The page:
Grande Arche de La Défense
A monument dedicated to the historical axis of Paris
The historical axis of Paris is the rectilinear way that crosses the west of the capital, part of the Hauts-de-Seine and the business district of La Défense. This axis has its origins since the reign of Catherine de Medici. The Arch of Defense or Grande Arche de la Fraternité took on a historic dimension by being inaugurated on July 14, 1989, the day of celebration of the bicentenary of the French Revolution. This building is the result of an international architectural competition launched on July 7, 1982, which brought together 424 candidate projects. Johan Otto Von Spreckelsen of Denmark won the first prize thanks to the originality of his "open cube". He works with the Danish engineer Erik Reitzel and the French Paul Andreu for the design. Measuring 112 m long, 106.9 m wide and 110.9 m high, the Arch of Defense can hold Notre-Dame Cathedral (including the arrow). Its exterior faces are covered with 5 cm thick of glass.
One of the most visited monuments in Paris
The Grand Arche is one of the outstanding architectural features of the 20th century. It weighs 300,000 tons and rests on 12 pillars sunk at 30 m in the ground. Its roof offers an exceptional view of the Louvre Museum, the Arc de Triomphe and the obelisk of Concorde place. Before the roof was closed to the public in 2011, the Grand Arche recorded 250,000 visitors a year. However, it is one of the most photographed places in Paris.
The Rodin Museum of Meudon
Museum devoted to a great master of modern sculpture
The Rodin Museum is a museum of 45,900 m² housing the works of Auguste Rodin (1840-1817). It is located at the Villa des Brillants in Meudon (Hauts-de-Seine). The other site devoted to painter-sculptor-engraver is at the Hotel Biron in the 7th arrondissement of Paris. The Museum of Meudon was the residence of the artist. His tomb is also on the site. He settled there in 1893 with his companion Rose Beuret before buying it in 1895. He lands the estate until the end of his life.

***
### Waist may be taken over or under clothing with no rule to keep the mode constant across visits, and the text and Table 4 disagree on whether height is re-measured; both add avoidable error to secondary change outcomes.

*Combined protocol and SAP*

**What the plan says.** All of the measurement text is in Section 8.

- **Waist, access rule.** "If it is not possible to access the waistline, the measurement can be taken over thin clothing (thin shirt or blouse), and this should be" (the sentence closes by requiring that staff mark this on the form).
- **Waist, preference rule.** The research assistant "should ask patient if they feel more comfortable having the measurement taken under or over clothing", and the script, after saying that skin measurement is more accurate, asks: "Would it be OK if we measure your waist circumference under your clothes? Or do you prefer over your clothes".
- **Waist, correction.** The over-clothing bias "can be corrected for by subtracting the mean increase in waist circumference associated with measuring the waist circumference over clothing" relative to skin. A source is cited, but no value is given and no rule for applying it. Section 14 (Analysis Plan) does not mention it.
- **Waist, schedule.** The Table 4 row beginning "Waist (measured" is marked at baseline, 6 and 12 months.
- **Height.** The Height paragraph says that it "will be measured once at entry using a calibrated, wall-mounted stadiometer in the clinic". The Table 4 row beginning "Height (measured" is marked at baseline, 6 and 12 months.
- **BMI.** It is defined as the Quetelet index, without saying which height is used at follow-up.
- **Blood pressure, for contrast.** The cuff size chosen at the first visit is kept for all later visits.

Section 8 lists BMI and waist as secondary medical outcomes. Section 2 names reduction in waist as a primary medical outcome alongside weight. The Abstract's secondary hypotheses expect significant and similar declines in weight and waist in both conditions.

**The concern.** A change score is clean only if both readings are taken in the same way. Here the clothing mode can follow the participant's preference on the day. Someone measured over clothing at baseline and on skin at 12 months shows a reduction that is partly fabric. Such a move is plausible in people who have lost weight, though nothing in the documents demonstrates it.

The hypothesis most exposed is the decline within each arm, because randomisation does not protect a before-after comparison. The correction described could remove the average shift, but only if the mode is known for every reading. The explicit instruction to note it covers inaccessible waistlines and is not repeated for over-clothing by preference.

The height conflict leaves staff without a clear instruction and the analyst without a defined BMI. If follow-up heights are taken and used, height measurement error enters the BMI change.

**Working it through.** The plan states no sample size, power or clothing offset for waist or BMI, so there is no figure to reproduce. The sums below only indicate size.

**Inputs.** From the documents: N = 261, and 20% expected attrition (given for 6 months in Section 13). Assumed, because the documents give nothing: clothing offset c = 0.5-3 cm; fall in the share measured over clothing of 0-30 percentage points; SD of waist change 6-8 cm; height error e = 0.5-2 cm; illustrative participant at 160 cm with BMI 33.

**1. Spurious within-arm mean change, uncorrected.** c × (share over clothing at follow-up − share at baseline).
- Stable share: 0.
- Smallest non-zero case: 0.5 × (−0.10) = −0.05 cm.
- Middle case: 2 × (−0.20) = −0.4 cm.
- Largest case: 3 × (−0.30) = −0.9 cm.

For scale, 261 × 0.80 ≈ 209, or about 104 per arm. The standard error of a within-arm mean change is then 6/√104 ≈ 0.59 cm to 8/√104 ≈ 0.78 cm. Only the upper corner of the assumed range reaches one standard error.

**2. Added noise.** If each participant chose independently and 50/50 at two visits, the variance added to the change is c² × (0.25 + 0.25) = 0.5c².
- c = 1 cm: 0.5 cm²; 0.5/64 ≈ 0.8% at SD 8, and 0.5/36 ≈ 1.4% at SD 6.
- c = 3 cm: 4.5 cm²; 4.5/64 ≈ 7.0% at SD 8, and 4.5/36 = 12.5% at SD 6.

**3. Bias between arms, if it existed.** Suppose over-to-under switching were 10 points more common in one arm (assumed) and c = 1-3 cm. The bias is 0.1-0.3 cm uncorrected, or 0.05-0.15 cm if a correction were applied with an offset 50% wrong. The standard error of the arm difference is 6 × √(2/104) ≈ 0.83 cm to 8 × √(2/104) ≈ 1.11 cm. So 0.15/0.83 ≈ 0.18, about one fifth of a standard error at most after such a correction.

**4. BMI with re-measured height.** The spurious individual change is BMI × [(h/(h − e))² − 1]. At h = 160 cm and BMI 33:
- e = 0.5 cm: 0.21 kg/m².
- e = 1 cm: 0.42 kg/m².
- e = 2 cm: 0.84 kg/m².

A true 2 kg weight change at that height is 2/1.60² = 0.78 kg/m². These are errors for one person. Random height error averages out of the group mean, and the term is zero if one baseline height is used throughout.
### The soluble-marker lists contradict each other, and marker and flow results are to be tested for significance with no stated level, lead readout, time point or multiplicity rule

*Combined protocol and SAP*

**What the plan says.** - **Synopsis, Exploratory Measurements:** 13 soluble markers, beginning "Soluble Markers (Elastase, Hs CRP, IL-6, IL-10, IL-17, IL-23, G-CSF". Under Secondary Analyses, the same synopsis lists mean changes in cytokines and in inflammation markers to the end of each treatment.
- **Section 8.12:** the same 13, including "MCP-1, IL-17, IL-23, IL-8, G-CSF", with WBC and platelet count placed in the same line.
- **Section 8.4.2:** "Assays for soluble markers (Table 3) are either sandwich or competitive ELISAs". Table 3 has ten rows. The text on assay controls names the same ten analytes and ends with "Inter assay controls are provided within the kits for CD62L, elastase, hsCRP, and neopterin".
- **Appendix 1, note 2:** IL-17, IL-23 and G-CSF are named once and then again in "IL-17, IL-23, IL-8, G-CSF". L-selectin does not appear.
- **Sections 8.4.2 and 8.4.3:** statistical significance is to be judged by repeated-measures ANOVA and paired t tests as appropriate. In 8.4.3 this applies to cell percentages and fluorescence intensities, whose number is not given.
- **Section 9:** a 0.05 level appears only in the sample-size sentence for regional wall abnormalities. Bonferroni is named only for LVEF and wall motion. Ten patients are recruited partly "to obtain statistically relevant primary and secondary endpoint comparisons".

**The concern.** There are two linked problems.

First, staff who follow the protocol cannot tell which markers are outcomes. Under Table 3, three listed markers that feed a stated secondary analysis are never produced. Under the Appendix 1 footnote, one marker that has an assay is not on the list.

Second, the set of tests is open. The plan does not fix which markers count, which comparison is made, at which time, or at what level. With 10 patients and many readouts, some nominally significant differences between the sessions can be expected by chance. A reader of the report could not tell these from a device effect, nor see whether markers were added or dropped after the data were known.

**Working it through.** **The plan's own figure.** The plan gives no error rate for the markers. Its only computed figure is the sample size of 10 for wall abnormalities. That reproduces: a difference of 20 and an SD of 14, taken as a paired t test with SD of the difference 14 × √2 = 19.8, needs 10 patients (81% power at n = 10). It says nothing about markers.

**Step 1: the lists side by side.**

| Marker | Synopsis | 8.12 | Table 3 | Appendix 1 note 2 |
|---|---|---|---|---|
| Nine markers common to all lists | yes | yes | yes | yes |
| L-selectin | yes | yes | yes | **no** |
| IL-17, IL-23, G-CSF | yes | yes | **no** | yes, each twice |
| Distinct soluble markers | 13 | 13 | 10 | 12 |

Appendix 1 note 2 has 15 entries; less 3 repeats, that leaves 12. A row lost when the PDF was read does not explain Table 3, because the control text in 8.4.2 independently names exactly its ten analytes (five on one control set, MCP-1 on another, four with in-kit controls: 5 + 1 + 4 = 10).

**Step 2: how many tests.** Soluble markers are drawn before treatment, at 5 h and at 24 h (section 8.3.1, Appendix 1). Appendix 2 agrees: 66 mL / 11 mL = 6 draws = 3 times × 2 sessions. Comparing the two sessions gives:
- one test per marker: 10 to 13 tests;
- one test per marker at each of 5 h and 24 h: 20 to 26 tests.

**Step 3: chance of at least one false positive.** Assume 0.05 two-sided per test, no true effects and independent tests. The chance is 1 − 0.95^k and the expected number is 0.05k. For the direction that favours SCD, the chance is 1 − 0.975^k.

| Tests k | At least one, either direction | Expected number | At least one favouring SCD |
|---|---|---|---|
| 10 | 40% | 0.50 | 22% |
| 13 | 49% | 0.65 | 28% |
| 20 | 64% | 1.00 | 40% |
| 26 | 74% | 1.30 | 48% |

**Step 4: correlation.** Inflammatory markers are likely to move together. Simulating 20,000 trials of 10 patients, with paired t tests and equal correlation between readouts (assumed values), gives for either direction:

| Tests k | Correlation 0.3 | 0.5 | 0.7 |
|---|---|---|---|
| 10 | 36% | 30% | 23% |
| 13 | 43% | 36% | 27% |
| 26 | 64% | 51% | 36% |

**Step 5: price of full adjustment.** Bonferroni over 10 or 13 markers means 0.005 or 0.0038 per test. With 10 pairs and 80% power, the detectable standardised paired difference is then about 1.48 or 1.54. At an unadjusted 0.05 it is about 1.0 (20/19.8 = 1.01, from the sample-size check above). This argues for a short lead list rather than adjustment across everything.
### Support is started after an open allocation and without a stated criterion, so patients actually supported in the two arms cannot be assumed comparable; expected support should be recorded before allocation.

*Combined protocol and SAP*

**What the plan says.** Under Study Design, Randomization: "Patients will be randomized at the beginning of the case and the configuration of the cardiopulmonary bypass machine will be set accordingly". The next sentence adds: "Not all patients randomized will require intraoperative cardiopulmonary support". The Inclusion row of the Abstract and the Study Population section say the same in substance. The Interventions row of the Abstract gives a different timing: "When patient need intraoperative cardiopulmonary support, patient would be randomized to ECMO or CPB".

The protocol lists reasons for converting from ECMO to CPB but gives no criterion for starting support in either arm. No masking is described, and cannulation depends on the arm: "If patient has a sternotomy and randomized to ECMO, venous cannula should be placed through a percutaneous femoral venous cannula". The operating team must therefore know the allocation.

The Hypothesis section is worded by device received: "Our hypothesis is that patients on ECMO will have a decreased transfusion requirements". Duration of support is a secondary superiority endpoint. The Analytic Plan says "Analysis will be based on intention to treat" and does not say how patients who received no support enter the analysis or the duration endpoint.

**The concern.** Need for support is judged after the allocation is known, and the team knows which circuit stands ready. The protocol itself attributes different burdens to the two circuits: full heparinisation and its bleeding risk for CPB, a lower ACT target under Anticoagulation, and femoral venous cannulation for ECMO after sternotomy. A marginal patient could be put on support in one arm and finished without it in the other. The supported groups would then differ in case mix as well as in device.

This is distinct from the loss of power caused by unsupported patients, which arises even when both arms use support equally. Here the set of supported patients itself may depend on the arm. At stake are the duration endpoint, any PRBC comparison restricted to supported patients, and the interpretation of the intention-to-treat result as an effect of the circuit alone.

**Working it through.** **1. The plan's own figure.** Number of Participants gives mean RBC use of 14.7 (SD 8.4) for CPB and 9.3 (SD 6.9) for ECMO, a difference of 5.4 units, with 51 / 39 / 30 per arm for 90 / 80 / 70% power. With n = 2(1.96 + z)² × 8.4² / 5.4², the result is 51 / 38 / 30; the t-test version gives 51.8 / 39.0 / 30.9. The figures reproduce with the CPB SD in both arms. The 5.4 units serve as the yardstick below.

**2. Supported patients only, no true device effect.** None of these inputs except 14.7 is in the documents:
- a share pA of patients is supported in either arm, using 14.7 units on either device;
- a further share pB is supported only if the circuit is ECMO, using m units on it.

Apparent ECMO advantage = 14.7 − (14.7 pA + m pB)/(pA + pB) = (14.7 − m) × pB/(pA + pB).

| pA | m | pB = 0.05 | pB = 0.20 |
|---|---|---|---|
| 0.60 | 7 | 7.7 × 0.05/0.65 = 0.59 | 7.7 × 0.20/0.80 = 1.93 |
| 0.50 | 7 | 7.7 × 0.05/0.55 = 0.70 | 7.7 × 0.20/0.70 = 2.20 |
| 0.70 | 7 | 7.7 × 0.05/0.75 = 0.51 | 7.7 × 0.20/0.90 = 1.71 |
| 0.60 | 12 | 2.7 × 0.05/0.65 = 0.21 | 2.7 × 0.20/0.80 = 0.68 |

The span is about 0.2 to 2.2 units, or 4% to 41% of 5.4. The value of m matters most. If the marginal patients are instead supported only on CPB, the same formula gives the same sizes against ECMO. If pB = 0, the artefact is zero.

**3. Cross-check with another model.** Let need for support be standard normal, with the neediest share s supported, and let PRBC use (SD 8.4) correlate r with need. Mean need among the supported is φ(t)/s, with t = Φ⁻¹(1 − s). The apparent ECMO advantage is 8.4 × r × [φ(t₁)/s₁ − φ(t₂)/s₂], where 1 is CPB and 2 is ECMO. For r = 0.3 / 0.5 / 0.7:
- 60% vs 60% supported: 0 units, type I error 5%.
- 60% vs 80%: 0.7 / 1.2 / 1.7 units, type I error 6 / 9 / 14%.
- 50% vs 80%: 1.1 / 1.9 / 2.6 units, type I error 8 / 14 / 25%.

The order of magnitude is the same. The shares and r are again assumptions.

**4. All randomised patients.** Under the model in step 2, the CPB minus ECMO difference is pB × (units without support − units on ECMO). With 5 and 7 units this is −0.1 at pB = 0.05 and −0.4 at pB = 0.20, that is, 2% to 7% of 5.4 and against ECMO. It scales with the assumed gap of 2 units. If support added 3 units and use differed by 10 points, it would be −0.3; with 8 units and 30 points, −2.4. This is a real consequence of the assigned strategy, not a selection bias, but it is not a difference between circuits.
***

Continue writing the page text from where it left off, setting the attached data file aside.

Admire the beautiful estate and get to know the artist through his workshop, his thousands of works and his personal collections
The workshop villa of Meudon commemorates the centenary of the death of the artist this year 2017. It is in his last residence that one can penetrate a little more in the intimacy of the author of the Man with the broken nose. It is a Louis XIII house style built in brick and stone where visitors can experience life in an artist's residence.
How to get from Arche de La Défense to CDG Airport by car
The journey between Grande Arche de La Défense and CDG Airport is 34.3 km, traveled in about half an hour. From Grande Arche space, take the Division Leclerc Avenue to reach Puteaux and admire this beautiful commune on the Left Bank. Cross the Seine and continue until Neuilly-sur-Seine. Then take the peripheral Boulevard till the Porte de la Chapelle and take the A1, pass the tunnel of Landy and continue to Roissy-en-France. From Roissy-en-France to CDG airport there is only 7.5 km left.